Cyrus always loved company, especially visits from our family back when everyone seemed livelier… There were more family gatherings and, I think, more joy. But our family has had several tragedies, and we haven’t been the same since. I miss Norma, and I miss Noah.

Christmas 2014

As Cyrus got older, mom began putting sweaters on him to keep him warm in the snow. He actually really liked the sweaters and was always resistant to having someone take it off. It was pretty damn cute.

Cyrus was always a constant in our lives, for fourteen years. Rose went from a tween to an adult, I went from a teen to an older-adult. Every Christmas, every laundry day, every random visit, Cyrus was around.

Towards the end he was pretty deaf, so you would have to go to him because he wouldn’t hear you calling. He was mostly lazy, laying around in the same room as us, or waddling around outside, or on a rare occasion where another family dog was around, he would get excited.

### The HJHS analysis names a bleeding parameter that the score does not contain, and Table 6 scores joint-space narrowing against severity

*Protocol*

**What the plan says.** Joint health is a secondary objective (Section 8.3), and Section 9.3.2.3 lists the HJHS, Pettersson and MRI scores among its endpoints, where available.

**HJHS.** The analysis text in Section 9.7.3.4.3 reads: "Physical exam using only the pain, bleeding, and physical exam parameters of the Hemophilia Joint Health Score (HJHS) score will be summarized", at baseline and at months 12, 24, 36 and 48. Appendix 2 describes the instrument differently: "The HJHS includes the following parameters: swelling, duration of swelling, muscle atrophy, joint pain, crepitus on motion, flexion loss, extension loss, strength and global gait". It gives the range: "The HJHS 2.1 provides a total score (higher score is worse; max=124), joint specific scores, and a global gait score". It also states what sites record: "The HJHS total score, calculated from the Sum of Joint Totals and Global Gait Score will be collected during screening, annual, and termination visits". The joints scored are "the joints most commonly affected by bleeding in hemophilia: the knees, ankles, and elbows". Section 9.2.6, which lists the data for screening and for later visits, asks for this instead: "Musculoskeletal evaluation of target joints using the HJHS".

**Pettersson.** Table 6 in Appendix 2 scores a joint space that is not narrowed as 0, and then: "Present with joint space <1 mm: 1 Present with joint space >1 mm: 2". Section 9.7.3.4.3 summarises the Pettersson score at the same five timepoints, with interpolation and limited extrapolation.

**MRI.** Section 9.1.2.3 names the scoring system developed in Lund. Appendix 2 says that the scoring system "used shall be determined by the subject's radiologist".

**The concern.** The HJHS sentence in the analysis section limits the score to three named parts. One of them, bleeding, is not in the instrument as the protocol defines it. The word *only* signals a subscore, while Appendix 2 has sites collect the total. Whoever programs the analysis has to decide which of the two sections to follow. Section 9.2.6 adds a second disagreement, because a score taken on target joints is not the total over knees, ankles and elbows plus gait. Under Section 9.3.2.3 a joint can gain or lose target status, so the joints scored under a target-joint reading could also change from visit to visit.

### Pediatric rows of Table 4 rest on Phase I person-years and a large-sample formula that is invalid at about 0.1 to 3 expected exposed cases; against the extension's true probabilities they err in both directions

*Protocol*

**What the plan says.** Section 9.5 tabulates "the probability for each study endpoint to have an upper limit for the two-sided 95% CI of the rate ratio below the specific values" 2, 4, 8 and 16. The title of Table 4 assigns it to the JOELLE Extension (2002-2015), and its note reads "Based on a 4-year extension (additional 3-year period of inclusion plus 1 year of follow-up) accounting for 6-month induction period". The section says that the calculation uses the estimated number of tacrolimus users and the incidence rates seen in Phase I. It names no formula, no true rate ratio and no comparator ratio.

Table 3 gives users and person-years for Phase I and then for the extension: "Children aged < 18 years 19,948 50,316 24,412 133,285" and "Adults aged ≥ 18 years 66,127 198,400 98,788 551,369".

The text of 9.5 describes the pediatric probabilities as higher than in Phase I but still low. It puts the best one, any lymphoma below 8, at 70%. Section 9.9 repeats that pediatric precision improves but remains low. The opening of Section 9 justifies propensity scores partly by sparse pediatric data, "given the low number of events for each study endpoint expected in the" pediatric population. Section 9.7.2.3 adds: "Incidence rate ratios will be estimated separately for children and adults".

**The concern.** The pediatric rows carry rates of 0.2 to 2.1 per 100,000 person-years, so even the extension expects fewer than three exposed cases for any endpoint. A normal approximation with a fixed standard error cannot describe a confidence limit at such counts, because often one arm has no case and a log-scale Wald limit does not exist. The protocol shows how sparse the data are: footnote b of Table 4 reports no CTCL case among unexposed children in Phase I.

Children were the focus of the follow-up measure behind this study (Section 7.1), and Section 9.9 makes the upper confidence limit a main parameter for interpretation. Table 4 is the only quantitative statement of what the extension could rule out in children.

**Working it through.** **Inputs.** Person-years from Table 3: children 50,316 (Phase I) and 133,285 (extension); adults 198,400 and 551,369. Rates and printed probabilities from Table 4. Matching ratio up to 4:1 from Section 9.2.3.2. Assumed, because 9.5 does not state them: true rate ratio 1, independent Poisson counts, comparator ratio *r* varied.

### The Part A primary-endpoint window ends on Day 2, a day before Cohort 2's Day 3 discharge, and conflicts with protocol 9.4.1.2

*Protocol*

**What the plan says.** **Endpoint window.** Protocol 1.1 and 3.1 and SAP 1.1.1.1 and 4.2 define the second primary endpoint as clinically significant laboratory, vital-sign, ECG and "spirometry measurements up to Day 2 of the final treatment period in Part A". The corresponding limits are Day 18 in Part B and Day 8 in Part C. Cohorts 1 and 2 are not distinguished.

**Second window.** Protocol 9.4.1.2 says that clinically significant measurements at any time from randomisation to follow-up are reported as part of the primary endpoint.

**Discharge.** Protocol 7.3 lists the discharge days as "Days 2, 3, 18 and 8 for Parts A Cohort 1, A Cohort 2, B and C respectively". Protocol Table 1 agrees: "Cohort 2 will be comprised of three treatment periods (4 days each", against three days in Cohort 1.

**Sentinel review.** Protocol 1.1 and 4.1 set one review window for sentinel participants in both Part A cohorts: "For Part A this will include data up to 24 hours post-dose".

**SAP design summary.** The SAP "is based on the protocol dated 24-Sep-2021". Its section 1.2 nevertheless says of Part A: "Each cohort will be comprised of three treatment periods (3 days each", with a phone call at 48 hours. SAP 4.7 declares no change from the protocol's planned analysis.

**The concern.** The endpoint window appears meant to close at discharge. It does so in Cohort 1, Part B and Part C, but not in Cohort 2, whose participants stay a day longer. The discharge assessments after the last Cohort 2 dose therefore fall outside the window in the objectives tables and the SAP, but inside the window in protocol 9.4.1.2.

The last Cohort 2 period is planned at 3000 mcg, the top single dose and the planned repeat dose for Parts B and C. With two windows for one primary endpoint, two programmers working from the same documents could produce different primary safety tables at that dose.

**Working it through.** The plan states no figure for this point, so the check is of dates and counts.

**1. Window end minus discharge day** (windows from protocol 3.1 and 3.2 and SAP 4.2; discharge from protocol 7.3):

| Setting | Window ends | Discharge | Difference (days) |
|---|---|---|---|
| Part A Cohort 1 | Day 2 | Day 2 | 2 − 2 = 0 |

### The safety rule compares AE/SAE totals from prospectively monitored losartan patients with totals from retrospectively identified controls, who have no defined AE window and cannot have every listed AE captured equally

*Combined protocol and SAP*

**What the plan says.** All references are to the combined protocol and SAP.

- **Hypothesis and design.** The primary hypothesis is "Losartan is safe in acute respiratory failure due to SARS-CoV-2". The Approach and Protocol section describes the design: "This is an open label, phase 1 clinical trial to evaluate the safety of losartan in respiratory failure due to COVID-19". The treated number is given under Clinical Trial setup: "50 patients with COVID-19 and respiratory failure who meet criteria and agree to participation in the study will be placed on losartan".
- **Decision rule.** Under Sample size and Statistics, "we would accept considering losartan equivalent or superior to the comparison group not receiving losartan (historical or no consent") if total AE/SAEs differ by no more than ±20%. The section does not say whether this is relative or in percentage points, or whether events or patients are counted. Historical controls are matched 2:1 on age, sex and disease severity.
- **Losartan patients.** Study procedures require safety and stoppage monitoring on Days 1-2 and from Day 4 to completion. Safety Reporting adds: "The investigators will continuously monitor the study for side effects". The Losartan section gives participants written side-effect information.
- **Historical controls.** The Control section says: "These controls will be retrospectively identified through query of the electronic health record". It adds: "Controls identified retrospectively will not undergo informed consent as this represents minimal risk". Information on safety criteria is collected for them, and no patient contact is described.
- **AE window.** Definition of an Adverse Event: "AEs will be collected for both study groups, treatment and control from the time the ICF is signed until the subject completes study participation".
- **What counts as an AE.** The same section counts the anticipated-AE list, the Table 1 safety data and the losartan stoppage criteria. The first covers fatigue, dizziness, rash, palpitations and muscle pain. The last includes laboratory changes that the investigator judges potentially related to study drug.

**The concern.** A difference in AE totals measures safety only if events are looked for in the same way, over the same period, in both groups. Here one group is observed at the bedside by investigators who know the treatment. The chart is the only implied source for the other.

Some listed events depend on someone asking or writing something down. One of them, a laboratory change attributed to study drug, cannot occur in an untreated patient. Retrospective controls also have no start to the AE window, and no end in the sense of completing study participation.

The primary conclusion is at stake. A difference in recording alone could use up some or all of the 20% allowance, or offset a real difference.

I don’t know what happened with his paws, but somewhere along the line he began walking on his front “wrists”, giving him a weird floppy walk. He seemed to get around OK, mom said he never seemed in pain, and he continued like that for… well, this picture was from 2013, so four years I guess. No more running, but plenty of walks around the lake and exploring with mom.

Mom said that taking Cyrus to the vet was one of the hardest things she’s ever had to do. I had always assumed he would just go naturally, and I think that would have been easier? Nothing you can do about an old dog passing away in his sleep. But making that decision, and calling Rose and I to let us know, it was hard for all of us.

Mom said he passed away quickly, and that she had brought a blanket with her that was the one she always put him on while cutting his hair. She said that she swaddled his body afterward and they brought him home, and that he felt like a baby.

They buried him in a shady spot in the yard and put some logs over the area to deter other animals, and dad is working on a gravestone.

I went to their place the day after, and it was hard. I thought maybe mom needed me there for comfort, but I feel like I’m the one who has been crying like a baby all week. Maybe I’m just a lot more sensitive; I get distressed if anyone even harms a stuffed doll (I got really mad at my fiancé for jokingly saying he didn’t like my stuffed bear that I sleep with.)